Point-And-Shoot Flash Photography Tips

A few tips and tricks to working with flash on a digital point-and-shoot camera.

When taking a picture with a digital point-and-shoot camera, sometimes the flash can cause the person in the picture to look washed out. Other times the foreground is visible while everything else is blacked out. One of the main differences between a professional photographer and everyday user is the ability to control the light and flash. The professional photographer has a high end flash on the top of his or her DSLR. But, even with a standard point-and-shoot digital camera, there are a few things that can be done to get a better picture with the on camera flash.

Washed Out Portraits

When a person is close to the camera, in a dark area, the camera is taking a light reading on the scene and sometimes it thinks you need more light than you actually do. The camera then increases the flash for the scene and the subject ends up looking pale and white. Most cameras will allow the user to manually reduce the flash output, via the flash exposure compensation. This might require looking through the manual to find out how.

When taking the picture, take a few seconds to review the image. If the person is washed out, go into the camera and reduce the flash exposure compensation by one full stop, then take the picture again. The difference between the first photograph should be noticeable right away and, most likely, the scene will have a more even light and the subject’s skin will look like skin rather than a ghost. If the flash is still too bright the flash can be reduced again by another full or partial stop if necessary. (See two examples below)

To much flash and Buddha is washed out
Lighter amount of flash and Buddha is not washed out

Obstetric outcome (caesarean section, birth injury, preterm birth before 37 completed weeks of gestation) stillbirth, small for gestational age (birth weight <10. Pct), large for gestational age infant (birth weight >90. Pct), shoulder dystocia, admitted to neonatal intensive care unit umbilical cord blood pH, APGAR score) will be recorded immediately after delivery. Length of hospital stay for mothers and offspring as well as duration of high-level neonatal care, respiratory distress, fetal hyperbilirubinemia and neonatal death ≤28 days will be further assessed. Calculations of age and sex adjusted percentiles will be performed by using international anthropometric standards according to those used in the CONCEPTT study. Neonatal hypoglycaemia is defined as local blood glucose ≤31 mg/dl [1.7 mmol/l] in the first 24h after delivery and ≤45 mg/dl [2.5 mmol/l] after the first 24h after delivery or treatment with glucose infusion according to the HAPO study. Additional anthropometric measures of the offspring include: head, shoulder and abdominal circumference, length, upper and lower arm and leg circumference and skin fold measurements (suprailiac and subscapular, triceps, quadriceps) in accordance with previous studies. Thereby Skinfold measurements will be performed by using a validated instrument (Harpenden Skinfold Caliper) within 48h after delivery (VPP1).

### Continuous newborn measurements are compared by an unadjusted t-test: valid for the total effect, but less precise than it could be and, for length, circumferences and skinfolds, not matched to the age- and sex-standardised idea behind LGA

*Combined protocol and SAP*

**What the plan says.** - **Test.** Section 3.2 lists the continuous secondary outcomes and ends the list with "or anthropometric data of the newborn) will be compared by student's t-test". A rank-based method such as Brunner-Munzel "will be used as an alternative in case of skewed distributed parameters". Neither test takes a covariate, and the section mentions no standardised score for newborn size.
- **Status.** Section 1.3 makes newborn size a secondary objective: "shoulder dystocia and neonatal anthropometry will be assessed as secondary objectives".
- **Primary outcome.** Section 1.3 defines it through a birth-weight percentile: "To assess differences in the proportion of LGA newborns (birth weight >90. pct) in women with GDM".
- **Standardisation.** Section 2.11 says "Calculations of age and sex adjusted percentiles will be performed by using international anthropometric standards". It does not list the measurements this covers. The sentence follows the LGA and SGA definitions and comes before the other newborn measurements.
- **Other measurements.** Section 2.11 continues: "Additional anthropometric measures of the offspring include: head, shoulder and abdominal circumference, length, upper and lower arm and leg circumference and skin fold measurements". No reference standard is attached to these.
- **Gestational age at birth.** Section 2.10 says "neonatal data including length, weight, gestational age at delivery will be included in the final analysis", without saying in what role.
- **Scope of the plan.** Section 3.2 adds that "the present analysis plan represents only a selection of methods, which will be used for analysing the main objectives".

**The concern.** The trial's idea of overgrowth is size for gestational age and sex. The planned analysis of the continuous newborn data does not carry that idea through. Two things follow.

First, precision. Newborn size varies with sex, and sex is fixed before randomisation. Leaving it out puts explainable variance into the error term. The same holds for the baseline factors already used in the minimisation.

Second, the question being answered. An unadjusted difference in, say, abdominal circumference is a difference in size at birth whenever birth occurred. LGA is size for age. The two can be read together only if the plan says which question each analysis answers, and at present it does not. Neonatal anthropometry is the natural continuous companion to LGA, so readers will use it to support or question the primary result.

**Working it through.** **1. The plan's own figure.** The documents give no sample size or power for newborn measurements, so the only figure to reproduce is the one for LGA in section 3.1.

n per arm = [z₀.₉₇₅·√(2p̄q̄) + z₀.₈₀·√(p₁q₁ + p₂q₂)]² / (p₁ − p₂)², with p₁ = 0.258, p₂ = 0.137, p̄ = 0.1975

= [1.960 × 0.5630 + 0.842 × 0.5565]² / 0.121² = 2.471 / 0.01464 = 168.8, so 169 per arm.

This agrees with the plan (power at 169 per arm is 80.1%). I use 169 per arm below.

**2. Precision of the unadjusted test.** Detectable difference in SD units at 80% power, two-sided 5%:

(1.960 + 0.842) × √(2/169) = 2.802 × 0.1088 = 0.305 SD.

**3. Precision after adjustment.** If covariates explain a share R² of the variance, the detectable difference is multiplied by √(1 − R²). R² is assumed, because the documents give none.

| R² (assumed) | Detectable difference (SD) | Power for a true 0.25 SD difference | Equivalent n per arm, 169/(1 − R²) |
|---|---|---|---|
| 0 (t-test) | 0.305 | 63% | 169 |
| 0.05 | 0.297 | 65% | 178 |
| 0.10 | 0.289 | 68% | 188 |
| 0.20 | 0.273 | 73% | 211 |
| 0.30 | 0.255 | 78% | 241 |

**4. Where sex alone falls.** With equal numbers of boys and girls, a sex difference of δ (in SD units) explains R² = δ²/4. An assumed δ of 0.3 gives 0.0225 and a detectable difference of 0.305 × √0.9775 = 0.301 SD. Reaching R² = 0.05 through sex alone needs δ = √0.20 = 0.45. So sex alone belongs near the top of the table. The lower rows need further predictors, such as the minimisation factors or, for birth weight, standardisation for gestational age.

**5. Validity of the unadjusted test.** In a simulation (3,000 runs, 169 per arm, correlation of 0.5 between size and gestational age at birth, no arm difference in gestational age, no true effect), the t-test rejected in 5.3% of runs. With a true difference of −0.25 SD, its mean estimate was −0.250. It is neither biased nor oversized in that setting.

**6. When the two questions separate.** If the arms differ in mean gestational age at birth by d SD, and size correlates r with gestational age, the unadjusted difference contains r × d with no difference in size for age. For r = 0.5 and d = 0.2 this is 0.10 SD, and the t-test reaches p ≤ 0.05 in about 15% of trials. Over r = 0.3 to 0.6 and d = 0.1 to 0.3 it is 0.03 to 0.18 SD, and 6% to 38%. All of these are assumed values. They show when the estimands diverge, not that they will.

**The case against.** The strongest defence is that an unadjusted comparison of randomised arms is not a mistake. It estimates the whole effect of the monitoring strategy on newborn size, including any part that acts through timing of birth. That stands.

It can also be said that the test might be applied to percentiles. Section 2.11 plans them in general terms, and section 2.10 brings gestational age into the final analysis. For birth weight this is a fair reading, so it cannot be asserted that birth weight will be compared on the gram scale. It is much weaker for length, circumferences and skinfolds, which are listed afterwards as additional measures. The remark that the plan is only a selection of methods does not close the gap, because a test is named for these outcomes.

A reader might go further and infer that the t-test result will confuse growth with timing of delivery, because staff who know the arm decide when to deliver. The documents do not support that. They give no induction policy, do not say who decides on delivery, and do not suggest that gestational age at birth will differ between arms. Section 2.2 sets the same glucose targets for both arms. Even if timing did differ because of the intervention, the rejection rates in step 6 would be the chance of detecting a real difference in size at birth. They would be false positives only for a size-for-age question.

Dark Subject in Shade with Bright Background

Once again the camera is metering the scene. It’s reading all the light and is thinking you don’t need a flash. What ends up happening is the subject is too dark for the scene.

In this situation override the camera and turn the flash on. If the photographer is standing a decent distance from the subject, this will add just a little light to that person. The eyes will have a little pop to them now, and it will be possible to see some skin texture. If they are too bright after this change, it will be possible to dial the flash down, by reducing flash exposure compensation, just to give a hint of flash on the skin.

Unnecessary Flash

Modern cameras are pretty good these days about knowing when to flash or not, but sometimes, especially when indoors, it assumes you need a flash when you might not. The easiest override here is to just turn the flash off all together. The best kind of light is natural light. If possible, in any situation, try to place the subject next to a window or in a way that allows the use on natural light other than the flash on the camera. (example below)

Moody lighting from window and shadow without flash
The Bottom Line

The nice thing about digital cameras is the ability to take a picture, review it and take it again. Use this capability as an opportunity to not just repose the subject, but to adjust the camera settings as well. When using flash on a camera, don’t be afraid to take it off the auto settings. The camera only knows what it’s been programmed to know; only you know what you want the final image to look like.